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Tuesday, July 01, 2008
Thinkin'
I've been thinkin' a lot lately. This isn't new: I often stare abstractedly out the window, or soak in the tub watching bubbles pop and fade, or forget whether I've added salt to something I'm baking because I was thinking. Just thinking.

About sacraments or how I've missed gardening this year; about Luther's experiences with death and the tv show "The Closer"; about African tribal beats and if we're getting low on milk; about the free market and the recent article in the New Yorker on Keats and death and beauty.

Lately, I've been thinking about fracture, breaks, and falling. Ache, stiffness, and surgery. But I haven't broken any bones. My teeth, tibia, fibia, all of it - intact. Never a broken bone. Never a hospitalization. But pain a doctor can't treat. And it's not fibromyalgia.

Two years ago a phone call threw my world into a 9/11-esque blur of crumbling (ivory) towers and smoke and the smell of casualty. I thought someone had died when I heard the message from Mom on the phone.

But it was the death of my parents' marriage: over thirty years of union wheeled into the morgue with a fresh toe tag. Maybe that sounds melodramatic. But "grown children of divorce" is as sanitized as "post traumatic stress disorder" is, as George Carlin observed: language about veterans has changed from "shell shock" - a vivid, live, cutting image - to a clinical, removed phrase. Would we see war, or veteran's suffering, differently, if we kept the brutal language? Would we see divorce differently if we described it's outcome as cold and dead in a morgue instead of, well, "results of divorce"?

I've been thinking a lot about the rending sensation that tore apart a good kind of innocence that day. There goes tower one. There goes tower two. Is it unrealistic to expect that terrorists won't bomb moms and uncles and aunts? That peace and safety are the norm and not the exception? Is it unrealistic to expect that people will love each other and act on it even when it's hard? Which is the real world? The Trade Center standing, or the Trade Center falling? The marriage vows, or the discarded ring? These are important questions, because I am a young woman growing up in this world, and I need to know what to expect. I am recently married, and I love it. Is it childish to expect that people will be kind and giving and generous and helpful? Or is it childish to think that people will be cruel and selfish and vindictive?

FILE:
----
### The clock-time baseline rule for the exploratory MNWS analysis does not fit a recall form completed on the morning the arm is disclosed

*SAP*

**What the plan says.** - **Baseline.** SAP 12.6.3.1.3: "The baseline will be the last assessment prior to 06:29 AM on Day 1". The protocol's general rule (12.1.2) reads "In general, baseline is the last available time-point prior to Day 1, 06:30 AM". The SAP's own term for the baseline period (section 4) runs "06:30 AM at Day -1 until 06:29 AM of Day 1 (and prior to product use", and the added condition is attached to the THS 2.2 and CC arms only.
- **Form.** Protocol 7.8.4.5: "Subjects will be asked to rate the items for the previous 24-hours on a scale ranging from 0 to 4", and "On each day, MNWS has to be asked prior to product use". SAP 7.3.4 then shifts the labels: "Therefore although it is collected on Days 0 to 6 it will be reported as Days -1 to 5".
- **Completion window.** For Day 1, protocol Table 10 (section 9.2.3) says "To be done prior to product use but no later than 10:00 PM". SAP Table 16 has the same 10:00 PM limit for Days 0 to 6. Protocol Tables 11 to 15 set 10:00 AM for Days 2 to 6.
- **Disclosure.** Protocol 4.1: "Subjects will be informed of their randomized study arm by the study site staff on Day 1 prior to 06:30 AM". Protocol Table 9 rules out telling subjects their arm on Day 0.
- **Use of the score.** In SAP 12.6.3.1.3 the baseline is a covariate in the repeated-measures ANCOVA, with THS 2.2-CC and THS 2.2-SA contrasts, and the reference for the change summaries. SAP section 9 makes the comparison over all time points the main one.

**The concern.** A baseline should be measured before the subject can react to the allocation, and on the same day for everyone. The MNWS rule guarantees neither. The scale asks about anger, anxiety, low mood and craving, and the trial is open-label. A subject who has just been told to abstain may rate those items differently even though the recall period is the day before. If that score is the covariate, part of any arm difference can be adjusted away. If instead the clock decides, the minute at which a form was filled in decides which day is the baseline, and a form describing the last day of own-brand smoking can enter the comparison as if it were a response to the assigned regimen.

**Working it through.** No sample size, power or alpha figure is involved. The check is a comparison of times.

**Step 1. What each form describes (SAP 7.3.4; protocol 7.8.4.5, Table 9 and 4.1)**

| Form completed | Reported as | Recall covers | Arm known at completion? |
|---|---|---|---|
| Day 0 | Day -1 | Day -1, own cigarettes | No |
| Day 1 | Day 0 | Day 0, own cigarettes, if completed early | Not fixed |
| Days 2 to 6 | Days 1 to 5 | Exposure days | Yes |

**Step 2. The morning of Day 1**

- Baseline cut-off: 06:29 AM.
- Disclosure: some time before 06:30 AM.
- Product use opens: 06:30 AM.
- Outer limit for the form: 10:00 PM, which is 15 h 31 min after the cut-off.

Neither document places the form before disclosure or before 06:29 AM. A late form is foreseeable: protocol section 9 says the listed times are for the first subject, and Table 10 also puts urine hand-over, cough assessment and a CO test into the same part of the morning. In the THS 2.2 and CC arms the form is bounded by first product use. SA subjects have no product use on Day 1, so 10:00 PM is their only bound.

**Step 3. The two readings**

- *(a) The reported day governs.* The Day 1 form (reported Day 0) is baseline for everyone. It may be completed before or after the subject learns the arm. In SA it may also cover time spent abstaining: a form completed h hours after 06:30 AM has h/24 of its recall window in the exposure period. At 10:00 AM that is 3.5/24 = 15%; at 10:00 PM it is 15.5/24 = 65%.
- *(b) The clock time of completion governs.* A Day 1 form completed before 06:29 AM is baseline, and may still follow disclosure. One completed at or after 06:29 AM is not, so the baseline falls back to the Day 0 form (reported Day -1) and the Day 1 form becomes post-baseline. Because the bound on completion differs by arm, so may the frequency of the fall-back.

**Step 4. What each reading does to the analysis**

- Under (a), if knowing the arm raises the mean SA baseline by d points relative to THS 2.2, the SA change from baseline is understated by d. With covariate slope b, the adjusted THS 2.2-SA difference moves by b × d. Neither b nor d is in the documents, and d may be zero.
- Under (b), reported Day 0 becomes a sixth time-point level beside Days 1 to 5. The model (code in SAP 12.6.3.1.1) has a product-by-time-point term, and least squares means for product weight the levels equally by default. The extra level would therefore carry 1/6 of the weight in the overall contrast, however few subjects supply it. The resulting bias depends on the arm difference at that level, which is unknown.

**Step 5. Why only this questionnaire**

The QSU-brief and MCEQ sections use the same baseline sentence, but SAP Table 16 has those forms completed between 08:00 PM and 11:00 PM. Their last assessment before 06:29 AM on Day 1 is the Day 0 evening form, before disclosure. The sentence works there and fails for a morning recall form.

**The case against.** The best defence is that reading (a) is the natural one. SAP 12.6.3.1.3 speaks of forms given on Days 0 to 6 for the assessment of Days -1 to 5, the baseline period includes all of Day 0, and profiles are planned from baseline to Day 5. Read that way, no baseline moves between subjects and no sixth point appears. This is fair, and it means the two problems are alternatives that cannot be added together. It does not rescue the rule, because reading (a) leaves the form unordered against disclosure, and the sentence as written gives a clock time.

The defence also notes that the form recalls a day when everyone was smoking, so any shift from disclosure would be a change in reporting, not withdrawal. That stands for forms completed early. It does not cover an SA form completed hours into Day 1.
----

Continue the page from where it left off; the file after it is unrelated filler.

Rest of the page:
Every July my September 11th comes. I don't think the world has to be that way; I should never get used to flames and shrapnel; I should never get used to fracture and decay.

But your presence - your presence - your presence - is needed at home. In the stairwells of collapsing buildings. Beside the kitchen stove. On ash-clouded streets. On the living room couch. Aboard the fire engine. I need you. We need you. We all need you. Never underestimate how important your presence is at home. At the World Trade Center.

I finally noticed some other survivors of their own 9/11's huddled under stairwells, coming out, waving me over. The healing touch of another human is, itself, life sometimes. This glimmer of hands stretching out over the rubble is evident here: http://childofdivorce-childofgod.blogspot.com/ . It shows up many other places, too.

I need you. We need you. We all need you. You are needed at home. You are needed at Ground Zero.
 
posted by Elizabeth Glass-Turner at 12:53 PM ¤ Permalink ¤


2 Comments:


  • At 7/08/2008 05:53:00 PM, Blogger Euodia

    Thank you Bitty for this thoughtful and articulate post. So eloquent and heart-rending at the same time.

     
  • At 7/26/2008 11:38:00 AM, Blogger Sensuous Wife

    Bless your heart, Bitty. Lemme give you a hug.

    Such elegant pain in your elegant prose. Oh my.

    Leslie Parrott wrote about going through her parents divorce in her book You Matter More Than You Think. From what she says, it's a bomb going off no matter how old you are.

    you honor us by sharing. Thank you.

     

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